Bookings are coming in fast for the forthcoming 3rd SE and Sport Conference. Date for your diary is 18th March 2014 at the Emirates arena (Chris Hoy Velodrome) in Glasgow. The theme of this year’s event is “SE & Sport – Inspiring our Leaders” – with keynote speakers including Frank Dick, former director of coaching for the British Athletics Federation and now one of the country’s top motivational speakers in the fields of sport and business – see http://www.frankdick.co.uk/ . As well as Sport SEN members, we also hope to welcome colleagues from Sport for Development organisations, Governing Bodies, Local Authorities & Leisure Trusts as well as other social enterprise & third sector intermediaries.
You can book your place here, http://www.senscot.net/sportconf14.php .
Senscot was slow to engage with Community Jobs Scotland (CJS) – but our participation has been very positive and we are now enthusiastic supporters – see, https://senscot.net/?viewid=16518. A new study from Glasgow Yooni confirms our experience and that of many SEN members – reporting that 54% of CJS youngsters go on to jobs or FE courses. SCVO, who manage CJS, claim that its overwhelming success justifies its expansion – and further Govt investment; I think the SE community would undoubtedly support this. See, https://senscot.net/?viewid=16519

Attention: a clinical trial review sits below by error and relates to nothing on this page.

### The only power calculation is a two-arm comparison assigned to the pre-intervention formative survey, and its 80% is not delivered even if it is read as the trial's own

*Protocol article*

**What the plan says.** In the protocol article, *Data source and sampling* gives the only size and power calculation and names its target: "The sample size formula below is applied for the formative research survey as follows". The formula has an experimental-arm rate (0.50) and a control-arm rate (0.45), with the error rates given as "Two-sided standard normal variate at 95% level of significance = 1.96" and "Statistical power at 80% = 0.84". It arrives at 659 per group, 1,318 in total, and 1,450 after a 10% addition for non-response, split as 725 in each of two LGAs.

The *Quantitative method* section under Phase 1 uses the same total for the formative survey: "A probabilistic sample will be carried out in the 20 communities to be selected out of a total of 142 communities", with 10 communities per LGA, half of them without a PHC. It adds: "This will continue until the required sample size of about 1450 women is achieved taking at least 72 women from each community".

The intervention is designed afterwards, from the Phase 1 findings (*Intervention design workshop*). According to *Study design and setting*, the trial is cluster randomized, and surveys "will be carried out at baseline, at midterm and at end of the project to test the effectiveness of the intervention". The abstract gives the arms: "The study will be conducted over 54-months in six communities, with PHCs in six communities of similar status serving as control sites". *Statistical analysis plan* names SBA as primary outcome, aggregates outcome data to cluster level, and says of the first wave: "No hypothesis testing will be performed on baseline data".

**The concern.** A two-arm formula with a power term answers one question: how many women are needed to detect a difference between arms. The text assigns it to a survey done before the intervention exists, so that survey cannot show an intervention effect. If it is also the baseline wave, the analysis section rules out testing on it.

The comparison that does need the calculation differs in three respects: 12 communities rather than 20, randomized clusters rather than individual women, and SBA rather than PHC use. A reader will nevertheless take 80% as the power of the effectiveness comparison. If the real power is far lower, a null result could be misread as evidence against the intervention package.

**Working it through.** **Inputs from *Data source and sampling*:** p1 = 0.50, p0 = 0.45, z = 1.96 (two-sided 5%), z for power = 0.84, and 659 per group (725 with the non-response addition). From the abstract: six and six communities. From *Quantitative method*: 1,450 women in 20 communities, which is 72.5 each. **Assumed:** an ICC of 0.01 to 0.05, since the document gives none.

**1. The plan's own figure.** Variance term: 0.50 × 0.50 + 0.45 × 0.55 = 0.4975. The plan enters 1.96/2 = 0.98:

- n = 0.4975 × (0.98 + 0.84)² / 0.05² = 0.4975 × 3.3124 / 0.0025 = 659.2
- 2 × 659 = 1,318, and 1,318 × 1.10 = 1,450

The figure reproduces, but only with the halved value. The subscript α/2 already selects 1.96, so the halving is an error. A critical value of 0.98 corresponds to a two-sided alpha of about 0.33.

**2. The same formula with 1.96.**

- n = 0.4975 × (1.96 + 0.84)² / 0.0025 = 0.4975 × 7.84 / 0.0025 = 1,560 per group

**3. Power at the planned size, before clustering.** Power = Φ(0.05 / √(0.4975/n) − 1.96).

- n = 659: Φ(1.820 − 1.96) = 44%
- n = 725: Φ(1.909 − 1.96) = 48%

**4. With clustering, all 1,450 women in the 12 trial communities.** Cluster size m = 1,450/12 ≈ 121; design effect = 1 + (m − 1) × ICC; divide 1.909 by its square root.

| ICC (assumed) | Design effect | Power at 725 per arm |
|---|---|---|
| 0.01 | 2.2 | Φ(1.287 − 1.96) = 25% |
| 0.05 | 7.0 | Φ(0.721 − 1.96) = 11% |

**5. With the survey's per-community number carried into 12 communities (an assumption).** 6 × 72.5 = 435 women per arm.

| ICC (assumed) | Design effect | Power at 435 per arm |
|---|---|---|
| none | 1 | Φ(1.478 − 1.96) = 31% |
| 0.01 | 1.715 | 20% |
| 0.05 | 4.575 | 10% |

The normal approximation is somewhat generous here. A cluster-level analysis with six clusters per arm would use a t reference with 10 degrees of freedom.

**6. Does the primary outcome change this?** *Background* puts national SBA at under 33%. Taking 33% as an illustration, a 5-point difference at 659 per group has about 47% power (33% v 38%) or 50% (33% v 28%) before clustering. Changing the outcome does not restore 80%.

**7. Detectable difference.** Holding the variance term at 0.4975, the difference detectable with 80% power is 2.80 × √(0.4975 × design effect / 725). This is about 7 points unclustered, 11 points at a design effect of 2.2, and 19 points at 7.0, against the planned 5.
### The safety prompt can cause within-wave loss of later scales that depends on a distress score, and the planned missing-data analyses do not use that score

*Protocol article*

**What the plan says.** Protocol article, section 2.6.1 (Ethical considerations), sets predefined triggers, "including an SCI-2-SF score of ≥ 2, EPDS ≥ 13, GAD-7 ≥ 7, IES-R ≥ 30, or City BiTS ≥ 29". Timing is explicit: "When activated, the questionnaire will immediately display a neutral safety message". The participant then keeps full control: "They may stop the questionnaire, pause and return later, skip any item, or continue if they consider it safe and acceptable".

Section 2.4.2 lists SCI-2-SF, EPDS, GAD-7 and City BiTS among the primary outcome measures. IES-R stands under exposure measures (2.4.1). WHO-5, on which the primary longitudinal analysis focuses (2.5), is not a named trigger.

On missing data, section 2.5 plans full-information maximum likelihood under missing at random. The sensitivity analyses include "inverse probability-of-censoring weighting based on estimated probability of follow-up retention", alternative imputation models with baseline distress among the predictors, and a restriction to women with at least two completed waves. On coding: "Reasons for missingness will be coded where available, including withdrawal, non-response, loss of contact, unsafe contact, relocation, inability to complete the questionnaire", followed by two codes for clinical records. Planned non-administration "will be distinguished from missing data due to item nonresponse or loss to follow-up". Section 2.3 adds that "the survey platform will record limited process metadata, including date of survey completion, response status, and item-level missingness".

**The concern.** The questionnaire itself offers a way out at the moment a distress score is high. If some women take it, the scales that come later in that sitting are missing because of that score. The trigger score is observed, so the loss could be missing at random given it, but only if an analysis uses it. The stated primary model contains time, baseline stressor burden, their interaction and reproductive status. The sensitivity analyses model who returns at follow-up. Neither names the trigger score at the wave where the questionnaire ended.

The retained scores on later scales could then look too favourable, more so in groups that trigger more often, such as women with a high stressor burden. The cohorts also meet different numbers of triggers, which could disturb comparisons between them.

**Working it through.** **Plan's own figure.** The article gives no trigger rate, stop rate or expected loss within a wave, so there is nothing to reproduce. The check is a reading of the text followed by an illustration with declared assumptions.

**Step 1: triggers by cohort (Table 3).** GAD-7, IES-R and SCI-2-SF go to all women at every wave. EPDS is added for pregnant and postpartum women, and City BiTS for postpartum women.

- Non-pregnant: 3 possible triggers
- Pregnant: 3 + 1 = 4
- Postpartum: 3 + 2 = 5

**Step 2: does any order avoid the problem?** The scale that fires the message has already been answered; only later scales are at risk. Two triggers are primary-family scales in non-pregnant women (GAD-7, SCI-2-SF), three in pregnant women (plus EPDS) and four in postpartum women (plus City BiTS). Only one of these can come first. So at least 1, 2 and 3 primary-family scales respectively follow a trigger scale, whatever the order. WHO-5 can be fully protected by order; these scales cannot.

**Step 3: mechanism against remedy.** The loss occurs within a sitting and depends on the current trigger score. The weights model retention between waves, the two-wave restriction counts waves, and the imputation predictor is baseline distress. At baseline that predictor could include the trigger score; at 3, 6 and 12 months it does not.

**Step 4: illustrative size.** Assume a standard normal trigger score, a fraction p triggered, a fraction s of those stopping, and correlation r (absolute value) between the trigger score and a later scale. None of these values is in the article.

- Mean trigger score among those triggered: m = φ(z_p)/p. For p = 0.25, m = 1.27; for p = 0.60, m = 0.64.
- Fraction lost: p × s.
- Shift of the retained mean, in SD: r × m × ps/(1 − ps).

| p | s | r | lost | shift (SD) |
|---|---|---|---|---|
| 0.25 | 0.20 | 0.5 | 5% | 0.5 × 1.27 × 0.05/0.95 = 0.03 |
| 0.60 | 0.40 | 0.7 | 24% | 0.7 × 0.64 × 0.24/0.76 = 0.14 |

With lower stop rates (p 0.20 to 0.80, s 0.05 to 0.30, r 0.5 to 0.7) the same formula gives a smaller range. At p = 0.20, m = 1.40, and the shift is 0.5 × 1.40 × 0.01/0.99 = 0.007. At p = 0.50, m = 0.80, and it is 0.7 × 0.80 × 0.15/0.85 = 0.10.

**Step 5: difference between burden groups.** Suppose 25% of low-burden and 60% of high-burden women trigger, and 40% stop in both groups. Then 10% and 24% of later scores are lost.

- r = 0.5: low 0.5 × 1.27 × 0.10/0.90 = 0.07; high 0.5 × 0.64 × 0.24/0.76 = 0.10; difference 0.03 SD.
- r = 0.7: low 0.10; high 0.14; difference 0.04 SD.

This week’s bulletin profiles a member of Dundee SEN as well as being the latest subscriber the SE Voluntary Code of Practice (www.se-code.net ). Relationships Scotland Family Mediation Tayside and Fife (RSFM) was initially established in 1986 as Family Mediation Tayside. Now it is a member of Relationships Scotland and offers a range of services across Tayside and Fife. These services focus on mediation, conciliation, reconciliation and counselling with the object of assisting any persons concerned in matrimonial and family disputes of any kind – and can be tailored to specific needs. For more, see
My old friend David Donnison found himself at the London School of Economics recently – with fellow professors of economics and social studies; inevitably the informal chat turned to independence – most of them couldn’t understand why any intelligent Scot would be voting ‘yes’. Donnison says it was an afternoon that compelled him to clarify his own thinking; he shared his thoughts with the Scottish Review. See, https://senscot.net/?viewid=16516
I found a good essay by Thomas H. Naylor about the philosophy of Albert Camus. I’m excited by his understanding of ‘rebellion’:
Unlike Jesus’s rebellion against the human condition which was grounded in hope, Camus’s was not. Camus frequently reminded us that his rebellion was always without hope of affecting the human condition. There was no “pie in the sky” in Camus’s world. “I share with you the same revulsion from evil. But I do not share your hope, and I continue to struggle against this universe in which children suffer and die.”
…. “human values have been replaced by contempt for others and the worship of efficiency, the desire for freedom by the desire for domination. It is no longer being just and generous that makes us right; it is being successful.” And what should we do about this? Rebél.
That’s all for this week.
Subscribe to this bulletin: http://www.senscot.net/bsubscribe.php
To unsubscribe or change subscription address/ e-mail email@example.com
Senscot is a Company, registered in Scotland. Company Reg No. 278156: Scottish Charity No. SC 029210